The Multidisciplinary Association for Psychedelic Studies (MAPS) has announced the results of a Phase 3 trial involving MDMA-assisted therapy for people suffering from chronic and severe PTSD. The results were ‘highly statistically significant,’ according to MAPS, which reports that 67-percent of the participants who underwent three of these MDMA-assisted therapy sessions saw enough improvement that they no longer met the requirements for a PTSD diagnosis.
MDMA is a psychoactive compound commonly acquired as part of a drug called ecstasy. This drug remains a Schedule I substance in the US, meaning it has ‘no currently accepted medical use and a high potential for abuse.’ A growing body of research is challenging this label, however, with MAPS driving the research that may lead to a change in the way this compound is scheduled.
The newly announced results are the first from MAPS’ Phase 3 trial of therapy assisted by MDMA specifically targeted at people suffering from posttraumatic stress disorder. According to the organization, the trial both replicated and expanded upon the results from the Phase 2 trial, underscoring that MDMA-assisted therapy may prove to be a rapid and effective way to treat PTSD.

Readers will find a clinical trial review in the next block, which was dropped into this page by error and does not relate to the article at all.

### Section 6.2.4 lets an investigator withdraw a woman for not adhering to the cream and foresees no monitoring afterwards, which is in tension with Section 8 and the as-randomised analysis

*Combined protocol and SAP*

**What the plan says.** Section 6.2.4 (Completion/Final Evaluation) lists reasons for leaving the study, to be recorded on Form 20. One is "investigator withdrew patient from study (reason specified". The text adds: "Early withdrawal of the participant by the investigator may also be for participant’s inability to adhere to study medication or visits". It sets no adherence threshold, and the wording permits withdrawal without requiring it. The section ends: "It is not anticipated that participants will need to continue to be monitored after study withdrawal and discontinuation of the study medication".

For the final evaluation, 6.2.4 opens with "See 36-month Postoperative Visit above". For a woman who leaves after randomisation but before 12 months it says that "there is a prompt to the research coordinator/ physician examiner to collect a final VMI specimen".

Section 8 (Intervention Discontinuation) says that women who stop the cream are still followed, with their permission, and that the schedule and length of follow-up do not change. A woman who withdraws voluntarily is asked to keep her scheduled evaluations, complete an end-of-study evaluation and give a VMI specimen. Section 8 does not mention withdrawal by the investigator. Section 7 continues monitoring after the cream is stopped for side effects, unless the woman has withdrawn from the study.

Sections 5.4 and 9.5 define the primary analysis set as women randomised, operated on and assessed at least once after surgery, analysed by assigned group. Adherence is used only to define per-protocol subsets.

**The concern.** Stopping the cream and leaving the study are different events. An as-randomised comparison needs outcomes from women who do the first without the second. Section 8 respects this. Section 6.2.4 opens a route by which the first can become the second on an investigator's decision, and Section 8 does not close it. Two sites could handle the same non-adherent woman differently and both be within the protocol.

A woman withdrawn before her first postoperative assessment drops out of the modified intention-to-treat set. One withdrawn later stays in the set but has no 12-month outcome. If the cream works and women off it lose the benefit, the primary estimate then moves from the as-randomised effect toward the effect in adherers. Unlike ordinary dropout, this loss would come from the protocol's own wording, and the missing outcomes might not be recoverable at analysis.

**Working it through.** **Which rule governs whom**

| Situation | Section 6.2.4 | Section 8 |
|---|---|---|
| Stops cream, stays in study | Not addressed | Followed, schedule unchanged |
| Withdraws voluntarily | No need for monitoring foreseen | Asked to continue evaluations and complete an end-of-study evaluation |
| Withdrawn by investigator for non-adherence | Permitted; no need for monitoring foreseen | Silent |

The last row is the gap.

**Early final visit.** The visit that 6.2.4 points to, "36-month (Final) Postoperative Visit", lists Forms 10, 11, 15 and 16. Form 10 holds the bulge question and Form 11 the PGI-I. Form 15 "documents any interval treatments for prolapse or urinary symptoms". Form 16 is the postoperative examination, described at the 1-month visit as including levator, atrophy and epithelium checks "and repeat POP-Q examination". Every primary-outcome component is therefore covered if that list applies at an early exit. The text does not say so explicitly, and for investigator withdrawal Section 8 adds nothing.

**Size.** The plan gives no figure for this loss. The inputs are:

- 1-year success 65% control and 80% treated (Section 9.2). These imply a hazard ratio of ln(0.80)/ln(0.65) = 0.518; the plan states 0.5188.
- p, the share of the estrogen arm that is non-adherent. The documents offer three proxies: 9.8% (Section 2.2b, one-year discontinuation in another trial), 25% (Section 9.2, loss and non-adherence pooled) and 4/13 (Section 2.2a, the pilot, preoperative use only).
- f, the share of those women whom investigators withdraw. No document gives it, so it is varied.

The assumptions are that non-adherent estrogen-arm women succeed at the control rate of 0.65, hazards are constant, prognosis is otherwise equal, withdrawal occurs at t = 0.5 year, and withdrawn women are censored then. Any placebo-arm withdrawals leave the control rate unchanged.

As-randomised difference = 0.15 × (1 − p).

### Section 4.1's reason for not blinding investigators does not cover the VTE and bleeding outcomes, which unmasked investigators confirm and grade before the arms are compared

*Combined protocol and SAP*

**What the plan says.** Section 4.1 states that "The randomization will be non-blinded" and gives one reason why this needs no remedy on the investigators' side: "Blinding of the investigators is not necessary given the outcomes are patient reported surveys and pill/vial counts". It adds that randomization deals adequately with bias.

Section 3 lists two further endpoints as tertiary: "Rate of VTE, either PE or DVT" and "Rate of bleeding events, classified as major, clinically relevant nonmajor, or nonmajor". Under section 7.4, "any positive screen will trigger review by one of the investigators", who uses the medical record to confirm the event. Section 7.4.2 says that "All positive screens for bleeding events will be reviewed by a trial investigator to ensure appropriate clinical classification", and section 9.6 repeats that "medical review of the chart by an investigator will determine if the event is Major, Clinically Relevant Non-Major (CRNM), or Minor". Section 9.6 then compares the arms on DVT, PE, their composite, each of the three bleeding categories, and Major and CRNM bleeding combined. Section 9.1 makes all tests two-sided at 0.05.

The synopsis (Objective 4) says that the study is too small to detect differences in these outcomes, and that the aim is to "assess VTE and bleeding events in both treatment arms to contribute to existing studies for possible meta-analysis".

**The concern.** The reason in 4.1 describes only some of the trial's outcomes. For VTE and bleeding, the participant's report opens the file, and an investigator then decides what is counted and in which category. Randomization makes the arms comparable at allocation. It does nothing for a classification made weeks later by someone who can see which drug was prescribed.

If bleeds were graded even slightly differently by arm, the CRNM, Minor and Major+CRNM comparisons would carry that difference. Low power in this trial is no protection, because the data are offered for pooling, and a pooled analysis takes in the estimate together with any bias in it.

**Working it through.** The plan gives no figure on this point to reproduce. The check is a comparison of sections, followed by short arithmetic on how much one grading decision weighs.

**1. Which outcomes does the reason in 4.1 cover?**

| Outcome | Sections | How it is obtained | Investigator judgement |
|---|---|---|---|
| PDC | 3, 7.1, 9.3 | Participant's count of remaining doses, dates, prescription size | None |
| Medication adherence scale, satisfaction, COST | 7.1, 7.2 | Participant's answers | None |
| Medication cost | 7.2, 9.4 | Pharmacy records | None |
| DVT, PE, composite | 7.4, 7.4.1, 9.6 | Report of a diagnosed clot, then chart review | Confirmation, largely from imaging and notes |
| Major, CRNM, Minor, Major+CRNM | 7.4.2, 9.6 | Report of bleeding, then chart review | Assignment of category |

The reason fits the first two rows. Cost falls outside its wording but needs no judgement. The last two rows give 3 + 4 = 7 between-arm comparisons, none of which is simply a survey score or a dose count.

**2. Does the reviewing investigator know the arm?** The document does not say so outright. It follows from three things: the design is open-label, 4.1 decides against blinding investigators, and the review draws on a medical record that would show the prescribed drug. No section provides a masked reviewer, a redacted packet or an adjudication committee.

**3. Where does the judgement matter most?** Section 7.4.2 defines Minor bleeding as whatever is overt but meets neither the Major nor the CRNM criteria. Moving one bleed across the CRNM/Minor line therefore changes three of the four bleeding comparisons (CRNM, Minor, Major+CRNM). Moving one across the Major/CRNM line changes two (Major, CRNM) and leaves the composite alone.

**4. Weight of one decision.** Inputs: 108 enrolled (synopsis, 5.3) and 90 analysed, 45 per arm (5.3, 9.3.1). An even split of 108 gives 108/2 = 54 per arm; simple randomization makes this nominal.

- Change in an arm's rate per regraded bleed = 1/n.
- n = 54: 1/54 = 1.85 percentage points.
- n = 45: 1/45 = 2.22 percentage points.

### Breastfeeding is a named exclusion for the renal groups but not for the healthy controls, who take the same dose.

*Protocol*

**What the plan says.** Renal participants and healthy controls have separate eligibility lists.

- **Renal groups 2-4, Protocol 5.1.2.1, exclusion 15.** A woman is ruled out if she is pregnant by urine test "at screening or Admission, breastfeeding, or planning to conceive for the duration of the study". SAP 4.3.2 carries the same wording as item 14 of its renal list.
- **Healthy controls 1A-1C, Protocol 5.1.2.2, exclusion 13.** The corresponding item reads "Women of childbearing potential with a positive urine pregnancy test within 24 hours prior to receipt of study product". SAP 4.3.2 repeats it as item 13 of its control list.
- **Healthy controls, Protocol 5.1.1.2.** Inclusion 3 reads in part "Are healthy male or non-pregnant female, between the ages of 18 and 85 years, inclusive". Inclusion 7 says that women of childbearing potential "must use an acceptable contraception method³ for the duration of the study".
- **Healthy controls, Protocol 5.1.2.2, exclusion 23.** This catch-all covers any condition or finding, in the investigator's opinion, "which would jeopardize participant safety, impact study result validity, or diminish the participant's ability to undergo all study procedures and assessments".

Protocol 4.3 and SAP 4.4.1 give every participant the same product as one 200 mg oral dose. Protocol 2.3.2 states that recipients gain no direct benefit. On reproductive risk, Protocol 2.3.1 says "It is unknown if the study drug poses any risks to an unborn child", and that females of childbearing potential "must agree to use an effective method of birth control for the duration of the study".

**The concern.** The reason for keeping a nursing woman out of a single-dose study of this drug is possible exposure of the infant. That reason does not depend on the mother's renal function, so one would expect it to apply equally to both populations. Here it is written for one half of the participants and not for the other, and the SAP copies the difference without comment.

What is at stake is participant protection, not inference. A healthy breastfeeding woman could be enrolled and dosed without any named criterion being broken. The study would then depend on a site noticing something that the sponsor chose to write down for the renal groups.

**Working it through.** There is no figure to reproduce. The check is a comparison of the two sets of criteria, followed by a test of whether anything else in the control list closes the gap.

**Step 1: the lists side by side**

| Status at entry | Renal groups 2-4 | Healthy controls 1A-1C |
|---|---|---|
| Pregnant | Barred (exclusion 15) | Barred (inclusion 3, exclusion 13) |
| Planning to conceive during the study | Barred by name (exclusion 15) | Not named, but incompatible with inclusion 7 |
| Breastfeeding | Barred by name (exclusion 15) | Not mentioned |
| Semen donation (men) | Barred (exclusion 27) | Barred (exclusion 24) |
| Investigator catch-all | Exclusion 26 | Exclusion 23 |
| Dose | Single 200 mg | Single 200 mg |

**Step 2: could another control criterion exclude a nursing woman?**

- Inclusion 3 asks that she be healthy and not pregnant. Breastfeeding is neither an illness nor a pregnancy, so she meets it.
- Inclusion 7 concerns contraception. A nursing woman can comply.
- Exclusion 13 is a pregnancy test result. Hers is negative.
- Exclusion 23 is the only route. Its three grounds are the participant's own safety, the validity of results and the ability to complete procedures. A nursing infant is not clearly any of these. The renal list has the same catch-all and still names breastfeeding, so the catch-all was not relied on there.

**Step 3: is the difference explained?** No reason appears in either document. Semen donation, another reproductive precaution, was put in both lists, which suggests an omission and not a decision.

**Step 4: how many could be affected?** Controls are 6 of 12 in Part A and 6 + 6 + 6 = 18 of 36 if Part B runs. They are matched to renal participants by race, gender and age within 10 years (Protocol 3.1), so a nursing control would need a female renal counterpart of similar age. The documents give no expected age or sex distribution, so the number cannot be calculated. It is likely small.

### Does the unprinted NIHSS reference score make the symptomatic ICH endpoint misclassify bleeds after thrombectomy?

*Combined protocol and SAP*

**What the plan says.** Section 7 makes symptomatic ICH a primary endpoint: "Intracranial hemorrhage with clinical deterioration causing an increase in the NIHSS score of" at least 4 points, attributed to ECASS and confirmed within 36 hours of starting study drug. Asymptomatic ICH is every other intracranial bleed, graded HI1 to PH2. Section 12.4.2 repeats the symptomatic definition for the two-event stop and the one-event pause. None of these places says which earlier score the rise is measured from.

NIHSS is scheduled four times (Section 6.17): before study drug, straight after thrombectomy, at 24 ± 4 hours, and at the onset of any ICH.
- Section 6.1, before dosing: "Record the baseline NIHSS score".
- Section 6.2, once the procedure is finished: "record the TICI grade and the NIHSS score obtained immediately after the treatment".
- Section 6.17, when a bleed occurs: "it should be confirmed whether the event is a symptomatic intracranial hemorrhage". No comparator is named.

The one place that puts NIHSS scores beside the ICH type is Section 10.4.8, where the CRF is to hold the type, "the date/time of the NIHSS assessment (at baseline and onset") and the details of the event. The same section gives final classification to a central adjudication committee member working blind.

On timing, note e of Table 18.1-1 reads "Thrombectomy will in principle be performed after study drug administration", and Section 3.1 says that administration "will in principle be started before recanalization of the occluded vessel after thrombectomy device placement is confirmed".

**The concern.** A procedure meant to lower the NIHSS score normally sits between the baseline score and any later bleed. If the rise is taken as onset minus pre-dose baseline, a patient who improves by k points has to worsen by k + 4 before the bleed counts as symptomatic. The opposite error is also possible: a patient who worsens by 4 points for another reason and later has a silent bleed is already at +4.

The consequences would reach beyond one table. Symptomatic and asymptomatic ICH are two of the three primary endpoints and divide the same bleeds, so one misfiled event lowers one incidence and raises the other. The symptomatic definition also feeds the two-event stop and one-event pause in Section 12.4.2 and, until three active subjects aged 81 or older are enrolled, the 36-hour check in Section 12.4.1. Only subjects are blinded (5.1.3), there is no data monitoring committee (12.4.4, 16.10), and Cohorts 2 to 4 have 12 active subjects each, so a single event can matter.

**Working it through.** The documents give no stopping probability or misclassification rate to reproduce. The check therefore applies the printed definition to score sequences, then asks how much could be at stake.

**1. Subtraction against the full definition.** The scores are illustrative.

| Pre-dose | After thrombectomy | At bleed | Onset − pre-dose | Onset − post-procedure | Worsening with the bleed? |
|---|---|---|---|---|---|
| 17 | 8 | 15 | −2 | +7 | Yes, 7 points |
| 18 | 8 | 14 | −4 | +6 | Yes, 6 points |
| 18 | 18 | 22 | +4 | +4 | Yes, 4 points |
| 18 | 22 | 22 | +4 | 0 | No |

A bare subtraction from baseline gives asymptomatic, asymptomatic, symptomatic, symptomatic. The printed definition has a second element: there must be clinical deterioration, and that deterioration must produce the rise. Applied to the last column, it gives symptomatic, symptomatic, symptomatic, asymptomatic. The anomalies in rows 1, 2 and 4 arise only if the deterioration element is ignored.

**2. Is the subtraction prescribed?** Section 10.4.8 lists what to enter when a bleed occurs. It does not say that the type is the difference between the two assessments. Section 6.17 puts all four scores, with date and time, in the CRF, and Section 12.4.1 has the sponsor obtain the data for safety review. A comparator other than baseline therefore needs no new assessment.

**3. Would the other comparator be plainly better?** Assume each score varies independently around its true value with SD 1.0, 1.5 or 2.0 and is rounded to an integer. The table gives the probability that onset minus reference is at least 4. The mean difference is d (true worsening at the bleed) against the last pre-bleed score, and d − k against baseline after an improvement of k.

The trial involved having the participant take MDMA or a placebo and undergo therapy for PTSD. Whereas 32-percent of the placebo group no longer qualified for a PTSD diagnosis after three sessions, the figure jumped substantially to 67-percent among those who received MDMA instead of the placebo.
The benefits were particularly observed among people who suffered from a subtype of PTSD involving dissociation; they benefited more from the MDMA-assisted therapy compared to those who did not have the dissociative subtype. The benefits may be due, in part, to putting the patient into a mental state in which their fear is reduced and their sense of understanding and compassion is increased.
Beyond this, the Phase 3 trial found no major tolerance or safety issues with the participants who were given MDMA. These participants did not experience an increase in heart risk, abuse potential, or suicidal behaviors and thoughts. Temporary side effects were observed, however, including a decrease in appetite, feeling cold, nausea, sweating, and muscle tightness.